The Imagined Space of Long Distance Relationships

Long Distance Relationships aren’t that uncommon in 2016. Most of us, at some point of time, have been forced to leave someone that we are really close to temporarily, and some of us are in relationships with someone in another city, state or even country.

We try our best to stay connected through internet, phonecalls, Skype, Whatsapp, email and any other means we can find that let us feel connected.

But the reality of LDR is that sometimes it lets you feel so close and intimate, and sometimes it can be hurtful and lonely.

i am a visual thinker. The way i think and learn is through abstract imagination, and so i often picture Long Distance Relationships / Online Relationships as weather.

During the good weather, it’s possible to feel strangely good about each other, sometimes perhaps even more intimate than physically being together. Without physical body language, it’s possible to get some purity in the focus on that single type of symbols being used to communicate ideas and spaces. i think it’s similar to how reading a book is sometimes better than watching a film or going to a party. In that space, we aren’t distracted in our interpretation of meanings. We are focused in the imaginative space.

If i was writing an academic paper i’d say that such online intimacy in Long Distance Relationships is a kind of post-modern concept where relationships are no longer subjected to the traditional concept of what they should be. Rather, individuals have begun to experiment and puzzle together different elements from different types of intimacy and make it work for them.

To better understand “the imagined space” of LDR, I’d like to quote Benedict Anderson’s theory on “Imagined Community” where he suggests the concept of Nationalism is not a real encounter, but an imagined fictional one.

I propose the following definition of the nation: it is an imagined political community — and imagined as both inherently limited and sovereign. It is imagined because the members of even the smallest nation will never know most of their fellow-members, meet them, or even hear of them, yet in the minds of each lives the image of their communion…. Communities are to be distinguished, not by their falsity/genuineness, but by the style in which they are imagined…. Finally, [the nation] is imagined as a community, because, regardless of the actual inequality and exploitation that may prevail in each, the nation is conceived as a deep, horizontal comradeship. Ultimately, it is this fraternity that makes it possible, over the past two centuries for so many millions of people, not so much to kill, as be willing to die for such limited imaginings.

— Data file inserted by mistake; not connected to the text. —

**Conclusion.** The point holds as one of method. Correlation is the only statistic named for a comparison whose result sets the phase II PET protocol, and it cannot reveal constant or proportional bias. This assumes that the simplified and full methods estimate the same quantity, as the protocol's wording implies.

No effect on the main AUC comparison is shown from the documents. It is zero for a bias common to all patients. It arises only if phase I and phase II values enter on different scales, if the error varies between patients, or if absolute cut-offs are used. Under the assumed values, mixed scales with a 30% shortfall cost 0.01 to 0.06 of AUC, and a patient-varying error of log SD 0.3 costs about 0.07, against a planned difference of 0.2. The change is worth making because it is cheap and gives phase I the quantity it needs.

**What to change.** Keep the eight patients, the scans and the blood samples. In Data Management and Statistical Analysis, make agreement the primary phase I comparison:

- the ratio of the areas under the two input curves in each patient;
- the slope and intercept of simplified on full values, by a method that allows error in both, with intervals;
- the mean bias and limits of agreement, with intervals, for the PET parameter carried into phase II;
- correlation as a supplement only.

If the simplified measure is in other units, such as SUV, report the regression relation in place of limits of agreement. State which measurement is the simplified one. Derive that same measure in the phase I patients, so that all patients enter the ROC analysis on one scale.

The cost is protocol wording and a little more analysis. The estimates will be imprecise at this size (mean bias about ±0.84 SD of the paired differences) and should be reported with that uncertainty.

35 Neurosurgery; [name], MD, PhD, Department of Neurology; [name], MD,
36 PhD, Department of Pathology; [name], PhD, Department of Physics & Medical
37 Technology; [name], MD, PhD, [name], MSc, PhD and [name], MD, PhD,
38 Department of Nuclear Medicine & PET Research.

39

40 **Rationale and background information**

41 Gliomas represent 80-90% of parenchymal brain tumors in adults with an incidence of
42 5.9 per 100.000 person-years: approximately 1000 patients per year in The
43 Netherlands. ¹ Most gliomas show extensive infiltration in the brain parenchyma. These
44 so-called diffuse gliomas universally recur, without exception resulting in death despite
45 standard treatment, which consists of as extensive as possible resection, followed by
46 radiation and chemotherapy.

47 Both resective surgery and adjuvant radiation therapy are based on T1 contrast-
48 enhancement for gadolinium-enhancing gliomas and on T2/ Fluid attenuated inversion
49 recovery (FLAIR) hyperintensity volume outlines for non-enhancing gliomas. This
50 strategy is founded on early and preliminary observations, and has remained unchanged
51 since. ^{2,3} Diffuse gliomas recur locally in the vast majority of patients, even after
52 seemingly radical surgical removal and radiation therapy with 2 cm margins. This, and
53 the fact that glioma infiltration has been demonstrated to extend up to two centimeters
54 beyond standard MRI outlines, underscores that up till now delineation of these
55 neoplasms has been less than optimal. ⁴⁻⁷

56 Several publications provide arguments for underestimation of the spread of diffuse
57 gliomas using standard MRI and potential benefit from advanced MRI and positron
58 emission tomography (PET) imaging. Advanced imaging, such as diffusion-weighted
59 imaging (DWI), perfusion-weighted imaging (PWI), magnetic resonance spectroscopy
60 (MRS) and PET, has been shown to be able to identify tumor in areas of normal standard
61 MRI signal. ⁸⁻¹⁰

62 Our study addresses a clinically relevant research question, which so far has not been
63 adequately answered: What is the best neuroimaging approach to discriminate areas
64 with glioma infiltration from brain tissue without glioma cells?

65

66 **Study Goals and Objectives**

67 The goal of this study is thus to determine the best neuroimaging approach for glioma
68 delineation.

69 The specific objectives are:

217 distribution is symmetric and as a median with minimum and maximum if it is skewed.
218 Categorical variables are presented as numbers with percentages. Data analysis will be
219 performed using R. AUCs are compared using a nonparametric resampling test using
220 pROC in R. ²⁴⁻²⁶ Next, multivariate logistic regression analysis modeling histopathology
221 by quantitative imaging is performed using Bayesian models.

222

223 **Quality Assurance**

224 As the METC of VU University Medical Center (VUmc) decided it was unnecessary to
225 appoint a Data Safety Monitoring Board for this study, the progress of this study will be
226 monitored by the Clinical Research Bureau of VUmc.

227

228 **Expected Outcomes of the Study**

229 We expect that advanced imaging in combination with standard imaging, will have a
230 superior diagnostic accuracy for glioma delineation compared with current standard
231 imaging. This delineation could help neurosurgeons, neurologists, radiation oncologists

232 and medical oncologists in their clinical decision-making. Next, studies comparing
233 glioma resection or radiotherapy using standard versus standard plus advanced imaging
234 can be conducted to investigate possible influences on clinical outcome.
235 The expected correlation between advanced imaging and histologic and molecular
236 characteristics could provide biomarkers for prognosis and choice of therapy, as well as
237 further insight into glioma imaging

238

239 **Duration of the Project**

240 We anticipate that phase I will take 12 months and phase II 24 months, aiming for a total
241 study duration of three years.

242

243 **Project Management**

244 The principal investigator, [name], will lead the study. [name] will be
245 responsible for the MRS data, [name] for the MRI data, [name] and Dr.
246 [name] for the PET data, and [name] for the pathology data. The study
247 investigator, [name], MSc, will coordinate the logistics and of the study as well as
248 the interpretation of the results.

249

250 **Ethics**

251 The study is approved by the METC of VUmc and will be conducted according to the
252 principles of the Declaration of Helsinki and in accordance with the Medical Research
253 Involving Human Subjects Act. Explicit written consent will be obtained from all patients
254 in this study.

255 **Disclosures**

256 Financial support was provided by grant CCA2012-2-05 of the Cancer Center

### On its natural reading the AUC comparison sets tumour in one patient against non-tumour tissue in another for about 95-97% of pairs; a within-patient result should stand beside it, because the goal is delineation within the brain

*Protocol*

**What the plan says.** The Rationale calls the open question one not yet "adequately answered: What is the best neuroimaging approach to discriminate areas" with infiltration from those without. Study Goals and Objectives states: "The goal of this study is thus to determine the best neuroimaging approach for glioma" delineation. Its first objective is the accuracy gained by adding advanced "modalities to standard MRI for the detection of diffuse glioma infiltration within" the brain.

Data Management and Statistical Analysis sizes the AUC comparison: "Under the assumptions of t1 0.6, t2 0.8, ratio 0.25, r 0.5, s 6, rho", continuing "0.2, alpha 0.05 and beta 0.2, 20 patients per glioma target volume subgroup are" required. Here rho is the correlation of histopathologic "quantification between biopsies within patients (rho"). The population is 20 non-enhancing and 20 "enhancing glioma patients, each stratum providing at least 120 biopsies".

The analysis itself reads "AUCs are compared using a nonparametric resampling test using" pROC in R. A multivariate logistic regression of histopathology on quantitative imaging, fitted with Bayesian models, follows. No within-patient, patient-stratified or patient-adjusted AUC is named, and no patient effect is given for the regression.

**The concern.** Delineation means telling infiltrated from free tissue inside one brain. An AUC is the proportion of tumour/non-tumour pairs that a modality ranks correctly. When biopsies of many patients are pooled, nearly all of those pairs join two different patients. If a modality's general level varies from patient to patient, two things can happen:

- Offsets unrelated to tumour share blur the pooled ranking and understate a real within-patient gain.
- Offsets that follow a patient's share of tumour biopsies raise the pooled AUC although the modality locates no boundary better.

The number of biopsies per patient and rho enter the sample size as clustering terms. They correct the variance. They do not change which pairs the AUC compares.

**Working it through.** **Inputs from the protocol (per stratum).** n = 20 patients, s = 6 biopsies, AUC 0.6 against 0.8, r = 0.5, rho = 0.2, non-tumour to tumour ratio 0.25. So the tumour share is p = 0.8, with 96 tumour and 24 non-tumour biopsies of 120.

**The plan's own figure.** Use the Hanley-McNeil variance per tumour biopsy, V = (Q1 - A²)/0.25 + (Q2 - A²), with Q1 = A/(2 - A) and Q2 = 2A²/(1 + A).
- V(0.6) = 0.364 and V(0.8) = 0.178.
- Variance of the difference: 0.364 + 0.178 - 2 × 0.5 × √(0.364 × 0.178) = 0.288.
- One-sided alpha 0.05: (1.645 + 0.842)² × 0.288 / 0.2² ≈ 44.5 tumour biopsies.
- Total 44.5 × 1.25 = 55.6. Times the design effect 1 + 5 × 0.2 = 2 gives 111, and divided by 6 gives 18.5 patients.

― Benedict Anderson

What makes me a Malaysian, not an American, has very little to do with my factual background of being born in Malaysia. It is rather a imagination that sits at the back of subconsciousness, that lets me think that i am part of a geographical area, and part of this country. i may not have been to every part of Malaysia in order to find out what being a Malaysian is like, but yet, the idea of being a Malaysian is a very strong imaginative identity marker.

Drawing the concept of “Imagined Community” to Long Distance Relationships, we are constructing an imagined space and relationship, that may or may not be transferred to physical reality.

This “Imagined Space” is what makes LDR feel strangely good or strangely bad. It might have very little to do with real physical encounters, but it’s significant and very real nonetheless.

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